The Growth of Jobless Households in Australia
Individual and household based aggregate measures of joblessness offer conflicting signals about labour market performance. This paper shows that while individual based measures of joblessness have remained fairly stable over the last 10 years or so and have fallen after highs in the early 1980s, household measures of joblessness have risen. Joblessness among the working age population has become more concentrated within certain households. In the past Australia’s non-working population (of working age) were supported in households where others worked whereas they are now primarily supported by welfare payments from the state. What is perhaps most striking is how many children now are living in households with no earned income. The incidence of jobless households falls disproportionately on households headed by those who are young or approaching retirement age, with little or no qualifications or born overseas. Many jobless households are single parents so they are also much more likely to be headed by a female. We also show that the poor are disproportionately represented in jobless households.
(This abstract was borrowed from another version of this item.)
If you experience problems downloading a file, check if you have the proper application to view it first. In case of further problems read the IDEAS help page. Note that these files are not on the IDEAS site. Please be patient as the files may be large.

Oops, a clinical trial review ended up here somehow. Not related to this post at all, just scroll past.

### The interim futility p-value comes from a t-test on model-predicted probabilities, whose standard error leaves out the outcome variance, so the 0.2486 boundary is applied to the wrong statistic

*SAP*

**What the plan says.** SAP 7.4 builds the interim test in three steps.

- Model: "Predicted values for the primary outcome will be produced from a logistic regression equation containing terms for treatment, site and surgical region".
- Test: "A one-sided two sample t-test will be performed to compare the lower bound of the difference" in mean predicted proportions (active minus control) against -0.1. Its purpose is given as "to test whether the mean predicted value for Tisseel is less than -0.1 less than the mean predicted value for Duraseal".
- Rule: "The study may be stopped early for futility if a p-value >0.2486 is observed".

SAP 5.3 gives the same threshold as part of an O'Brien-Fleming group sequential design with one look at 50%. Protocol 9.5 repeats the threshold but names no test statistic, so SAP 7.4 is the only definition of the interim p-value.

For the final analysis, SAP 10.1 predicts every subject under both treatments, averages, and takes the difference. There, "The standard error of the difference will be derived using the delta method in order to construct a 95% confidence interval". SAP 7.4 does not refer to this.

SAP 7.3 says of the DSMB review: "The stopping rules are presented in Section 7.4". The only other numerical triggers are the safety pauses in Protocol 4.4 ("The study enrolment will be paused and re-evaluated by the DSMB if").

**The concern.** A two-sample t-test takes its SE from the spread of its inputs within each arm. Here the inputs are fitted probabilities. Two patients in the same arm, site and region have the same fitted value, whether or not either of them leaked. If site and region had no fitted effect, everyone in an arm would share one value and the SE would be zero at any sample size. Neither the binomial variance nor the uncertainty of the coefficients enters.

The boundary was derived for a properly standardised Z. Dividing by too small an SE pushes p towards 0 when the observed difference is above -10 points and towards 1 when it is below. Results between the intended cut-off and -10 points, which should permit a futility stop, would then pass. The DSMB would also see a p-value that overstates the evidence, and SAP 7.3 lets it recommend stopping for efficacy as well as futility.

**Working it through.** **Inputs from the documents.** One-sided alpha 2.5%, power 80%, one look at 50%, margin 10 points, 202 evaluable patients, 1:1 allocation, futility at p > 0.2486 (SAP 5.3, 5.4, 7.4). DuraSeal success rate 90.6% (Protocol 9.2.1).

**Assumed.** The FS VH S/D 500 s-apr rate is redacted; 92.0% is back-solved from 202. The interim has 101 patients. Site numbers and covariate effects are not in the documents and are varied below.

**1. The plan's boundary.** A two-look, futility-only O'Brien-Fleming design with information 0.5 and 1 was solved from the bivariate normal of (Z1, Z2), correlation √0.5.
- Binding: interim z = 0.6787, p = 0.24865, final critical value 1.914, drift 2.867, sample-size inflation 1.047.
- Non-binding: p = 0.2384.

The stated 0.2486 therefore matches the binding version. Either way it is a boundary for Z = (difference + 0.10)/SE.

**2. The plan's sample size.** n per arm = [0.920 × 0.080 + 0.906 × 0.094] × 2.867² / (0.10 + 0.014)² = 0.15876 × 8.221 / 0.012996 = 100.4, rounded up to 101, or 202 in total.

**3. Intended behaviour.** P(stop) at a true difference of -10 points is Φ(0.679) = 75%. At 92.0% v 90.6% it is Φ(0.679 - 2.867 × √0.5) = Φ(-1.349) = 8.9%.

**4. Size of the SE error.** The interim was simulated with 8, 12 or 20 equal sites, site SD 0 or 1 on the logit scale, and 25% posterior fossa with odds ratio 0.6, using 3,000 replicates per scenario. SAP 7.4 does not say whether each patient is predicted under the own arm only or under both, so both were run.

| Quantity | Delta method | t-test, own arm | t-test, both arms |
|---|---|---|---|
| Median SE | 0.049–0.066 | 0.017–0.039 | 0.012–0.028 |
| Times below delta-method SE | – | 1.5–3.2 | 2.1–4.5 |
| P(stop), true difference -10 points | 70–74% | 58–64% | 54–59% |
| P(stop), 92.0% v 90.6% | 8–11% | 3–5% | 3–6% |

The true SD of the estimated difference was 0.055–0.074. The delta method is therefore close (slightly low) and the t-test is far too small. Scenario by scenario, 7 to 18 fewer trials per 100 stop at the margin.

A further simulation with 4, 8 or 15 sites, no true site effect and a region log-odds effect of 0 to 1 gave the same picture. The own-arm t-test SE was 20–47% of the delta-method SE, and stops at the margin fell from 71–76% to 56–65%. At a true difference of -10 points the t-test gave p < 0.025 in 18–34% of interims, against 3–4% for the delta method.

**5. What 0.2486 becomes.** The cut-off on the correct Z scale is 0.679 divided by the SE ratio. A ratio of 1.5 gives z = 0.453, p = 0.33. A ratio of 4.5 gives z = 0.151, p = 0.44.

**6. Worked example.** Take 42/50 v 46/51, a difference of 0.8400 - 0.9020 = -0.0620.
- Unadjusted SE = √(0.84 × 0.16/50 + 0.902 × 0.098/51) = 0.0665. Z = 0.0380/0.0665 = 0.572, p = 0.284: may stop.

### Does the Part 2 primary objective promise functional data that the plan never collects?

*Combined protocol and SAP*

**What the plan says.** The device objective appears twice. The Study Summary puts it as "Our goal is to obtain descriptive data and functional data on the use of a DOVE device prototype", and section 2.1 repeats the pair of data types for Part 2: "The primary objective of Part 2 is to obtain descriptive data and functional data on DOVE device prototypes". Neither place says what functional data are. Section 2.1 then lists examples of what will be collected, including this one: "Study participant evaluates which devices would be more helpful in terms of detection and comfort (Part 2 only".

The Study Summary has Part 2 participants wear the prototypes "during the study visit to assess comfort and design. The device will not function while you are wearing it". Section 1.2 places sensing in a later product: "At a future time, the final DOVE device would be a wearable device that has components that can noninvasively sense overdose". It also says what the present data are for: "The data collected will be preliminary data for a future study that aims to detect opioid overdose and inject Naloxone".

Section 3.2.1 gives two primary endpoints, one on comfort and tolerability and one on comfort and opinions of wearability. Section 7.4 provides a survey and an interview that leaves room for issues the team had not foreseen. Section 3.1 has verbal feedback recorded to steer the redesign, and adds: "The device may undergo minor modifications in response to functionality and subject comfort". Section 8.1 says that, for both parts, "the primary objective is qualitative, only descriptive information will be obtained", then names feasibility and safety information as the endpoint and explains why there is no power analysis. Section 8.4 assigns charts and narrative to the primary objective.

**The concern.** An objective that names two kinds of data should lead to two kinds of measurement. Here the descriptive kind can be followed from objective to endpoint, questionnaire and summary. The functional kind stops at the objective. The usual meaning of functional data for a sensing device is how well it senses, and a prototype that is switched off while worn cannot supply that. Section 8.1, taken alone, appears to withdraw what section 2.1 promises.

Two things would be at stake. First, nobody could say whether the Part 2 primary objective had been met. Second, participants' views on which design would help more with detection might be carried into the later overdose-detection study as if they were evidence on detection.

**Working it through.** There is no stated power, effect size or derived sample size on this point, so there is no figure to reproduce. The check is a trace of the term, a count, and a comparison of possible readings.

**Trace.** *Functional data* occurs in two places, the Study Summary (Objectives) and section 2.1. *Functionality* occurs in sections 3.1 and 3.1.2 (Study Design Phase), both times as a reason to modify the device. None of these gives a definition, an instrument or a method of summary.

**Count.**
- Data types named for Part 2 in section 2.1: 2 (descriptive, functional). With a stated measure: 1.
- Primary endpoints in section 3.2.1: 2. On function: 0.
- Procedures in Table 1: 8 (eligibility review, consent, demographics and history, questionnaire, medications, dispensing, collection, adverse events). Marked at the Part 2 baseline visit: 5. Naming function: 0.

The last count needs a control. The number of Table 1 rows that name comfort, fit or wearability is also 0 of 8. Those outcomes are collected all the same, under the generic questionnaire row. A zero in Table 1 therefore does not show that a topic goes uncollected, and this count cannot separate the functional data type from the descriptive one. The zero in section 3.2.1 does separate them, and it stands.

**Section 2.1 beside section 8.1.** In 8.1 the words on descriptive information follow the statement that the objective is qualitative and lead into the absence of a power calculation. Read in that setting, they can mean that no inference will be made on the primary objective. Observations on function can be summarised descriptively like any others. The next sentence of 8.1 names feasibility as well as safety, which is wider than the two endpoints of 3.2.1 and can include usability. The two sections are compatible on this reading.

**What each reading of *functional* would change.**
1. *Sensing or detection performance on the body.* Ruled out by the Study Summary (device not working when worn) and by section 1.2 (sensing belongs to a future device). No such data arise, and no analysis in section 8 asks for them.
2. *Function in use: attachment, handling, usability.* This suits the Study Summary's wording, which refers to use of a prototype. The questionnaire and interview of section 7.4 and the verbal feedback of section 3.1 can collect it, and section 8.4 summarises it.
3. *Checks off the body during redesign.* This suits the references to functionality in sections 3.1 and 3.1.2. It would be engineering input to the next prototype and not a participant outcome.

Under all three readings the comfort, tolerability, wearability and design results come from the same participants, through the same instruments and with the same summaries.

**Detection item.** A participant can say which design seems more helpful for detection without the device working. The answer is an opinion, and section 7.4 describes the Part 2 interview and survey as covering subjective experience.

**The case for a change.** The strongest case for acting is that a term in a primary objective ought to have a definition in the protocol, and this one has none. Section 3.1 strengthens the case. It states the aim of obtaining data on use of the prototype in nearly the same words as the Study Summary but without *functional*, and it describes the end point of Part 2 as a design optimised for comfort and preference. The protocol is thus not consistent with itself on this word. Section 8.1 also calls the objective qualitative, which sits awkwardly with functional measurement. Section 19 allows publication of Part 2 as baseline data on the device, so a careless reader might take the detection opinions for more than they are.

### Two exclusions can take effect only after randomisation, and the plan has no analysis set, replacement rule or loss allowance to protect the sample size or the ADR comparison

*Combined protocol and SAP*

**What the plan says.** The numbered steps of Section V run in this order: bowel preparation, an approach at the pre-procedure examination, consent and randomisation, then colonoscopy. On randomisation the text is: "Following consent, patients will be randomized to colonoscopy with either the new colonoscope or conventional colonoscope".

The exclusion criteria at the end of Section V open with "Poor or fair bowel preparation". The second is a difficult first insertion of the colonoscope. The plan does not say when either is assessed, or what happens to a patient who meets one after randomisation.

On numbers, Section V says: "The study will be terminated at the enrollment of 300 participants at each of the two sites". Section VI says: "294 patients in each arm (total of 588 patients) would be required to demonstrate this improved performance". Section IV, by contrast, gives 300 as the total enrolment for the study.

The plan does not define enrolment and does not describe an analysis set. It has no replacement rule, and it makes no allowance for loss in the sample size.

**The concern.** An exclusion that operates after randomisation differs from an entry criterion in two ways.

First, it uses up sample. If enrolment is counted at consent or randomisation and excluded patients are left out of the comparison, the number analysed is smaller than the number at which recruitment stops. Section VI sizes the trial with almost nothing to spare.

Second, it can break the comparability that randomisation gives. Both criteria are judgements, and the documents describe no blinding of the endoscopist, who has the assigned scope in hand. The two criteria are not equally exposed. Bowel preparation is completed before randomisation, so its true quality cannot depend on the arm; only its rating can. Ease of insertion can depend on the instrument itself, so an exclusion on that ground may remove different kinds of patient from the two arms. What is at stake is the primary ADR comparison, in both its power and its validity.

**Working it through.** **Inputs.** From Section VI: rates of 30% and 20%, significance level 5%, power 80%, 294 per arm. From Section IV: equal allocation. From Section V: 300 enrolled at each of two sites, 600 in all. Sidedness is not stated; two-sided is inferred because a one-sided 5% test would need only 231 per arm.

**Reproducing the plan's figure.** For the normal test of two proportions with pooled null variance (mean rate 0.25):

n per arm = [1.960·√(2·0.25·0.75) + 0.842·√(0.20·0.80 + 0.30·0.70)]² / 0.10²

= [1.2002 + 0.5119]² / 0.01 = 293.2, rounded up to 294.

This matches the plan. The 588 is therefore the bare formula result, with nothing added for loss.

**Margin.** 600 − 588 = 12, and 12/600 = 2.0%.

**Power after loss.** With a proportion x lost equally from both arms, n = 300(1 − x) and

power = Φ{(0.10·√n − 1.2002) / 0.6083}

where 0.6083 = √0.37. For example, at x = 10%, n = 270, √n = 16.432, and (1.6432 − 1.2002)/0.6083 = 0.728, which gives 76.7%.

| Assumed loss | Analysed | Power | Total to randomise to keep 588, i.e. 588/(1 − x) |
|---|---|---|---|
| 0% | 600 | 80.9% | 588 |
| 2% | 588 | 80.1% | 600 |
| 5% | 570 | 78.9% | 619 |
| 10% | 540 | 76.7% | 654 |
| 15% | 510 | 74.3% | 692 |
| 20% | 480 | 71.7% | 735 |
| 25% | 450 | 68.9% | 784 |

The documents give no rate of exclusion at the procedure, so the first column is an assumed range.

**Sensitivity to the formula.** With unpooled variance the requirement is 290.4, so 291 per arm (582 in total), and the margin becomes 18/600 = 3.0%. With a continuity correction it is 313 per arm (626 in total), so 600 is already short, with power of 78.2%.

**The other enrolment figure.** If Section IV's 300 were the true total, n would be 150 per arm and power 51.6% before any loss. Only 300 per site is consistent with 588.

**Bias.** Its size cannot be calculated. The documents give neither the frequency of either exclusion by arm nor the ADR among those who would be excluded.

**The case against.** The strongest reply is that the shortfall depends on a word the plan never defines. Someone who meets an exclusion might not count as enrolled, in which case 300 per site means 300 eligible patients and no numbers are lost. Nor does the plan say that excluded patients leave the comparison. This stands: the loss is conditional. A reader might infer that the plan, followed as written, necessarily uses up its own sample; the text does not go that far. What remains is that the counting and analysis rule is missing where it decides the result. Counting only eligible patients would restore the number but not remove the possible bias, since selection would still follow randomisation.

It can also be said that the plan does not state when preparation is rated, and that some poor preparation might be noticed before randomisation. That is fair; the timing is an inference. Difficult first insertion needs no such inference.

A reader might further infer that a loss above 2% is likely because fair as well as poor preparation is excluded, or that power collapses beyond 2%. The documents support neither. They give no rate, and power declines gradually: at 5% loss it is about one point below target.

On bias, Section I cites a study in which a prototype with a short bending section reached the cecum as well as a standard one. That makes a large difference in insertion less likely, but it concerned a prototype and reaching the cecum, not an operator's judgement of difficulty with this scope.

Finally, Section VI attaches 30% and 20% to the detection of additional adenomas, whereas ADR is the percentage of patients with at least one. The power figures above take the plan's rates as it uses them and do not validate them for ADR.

As the access to this document is restricted, you may want to look for a different version under "Related research" (further below) or search for a different version of it.
Volume (Year): 35 (2002)
Issue (Month): 2 ()
|Contact details of provider:|| Postal: |
Phone: +61 3 8344 2100
Fax: +61 3 8344 2111
Web page: http://www.blackwellpublishing.com/journal.asp?ref=0004-9018
More information through EDIRC
|Order Information:||Web: http://www.blackwellpublishing.com/subs.asp?ref=0004-9018|
References listed on IDEAS
Please report citation or reference errors to , or , if you are the registered author of the cited work, log in to your RePEc Author Service profile, click on "citations" and make appropriate adjustments.:
- Guy Debelle, 1998. "Introduction to Unemployment and the Australian Labour Market," RBA Annual Conference Volume, in: Guy Debelle & Jeff Borland (ed.), Unemployment and the Australian Labour Market Reserve Bank of Australia.
- Gregory, R.G. & Hunter, B., 1995. "The Macro Economy and the Growth of Ghettos and Urban Poverty in Australia," CEPR Discussion Papers 325, Centre for Economic Policy Research, Research School of Economics, Australian National University.
- Paul Gregg and Jonathan Wadsworth, 2004.
"Two Sides to Every Story : Measuring the Polarisation of Work,"
Royal Holloway, University of London: Discussion Papers in Economics
04/03, Department of Economics, Royal Holloway University of London, revised Apr 2004.
- Paul Gregg & Jonathan Wadsworth, 2004. "Two Sides to Every Story: Measuring the Polarisation of Work," CEP Discussion Papers dp0632, Centre for Economic Performance, LSE.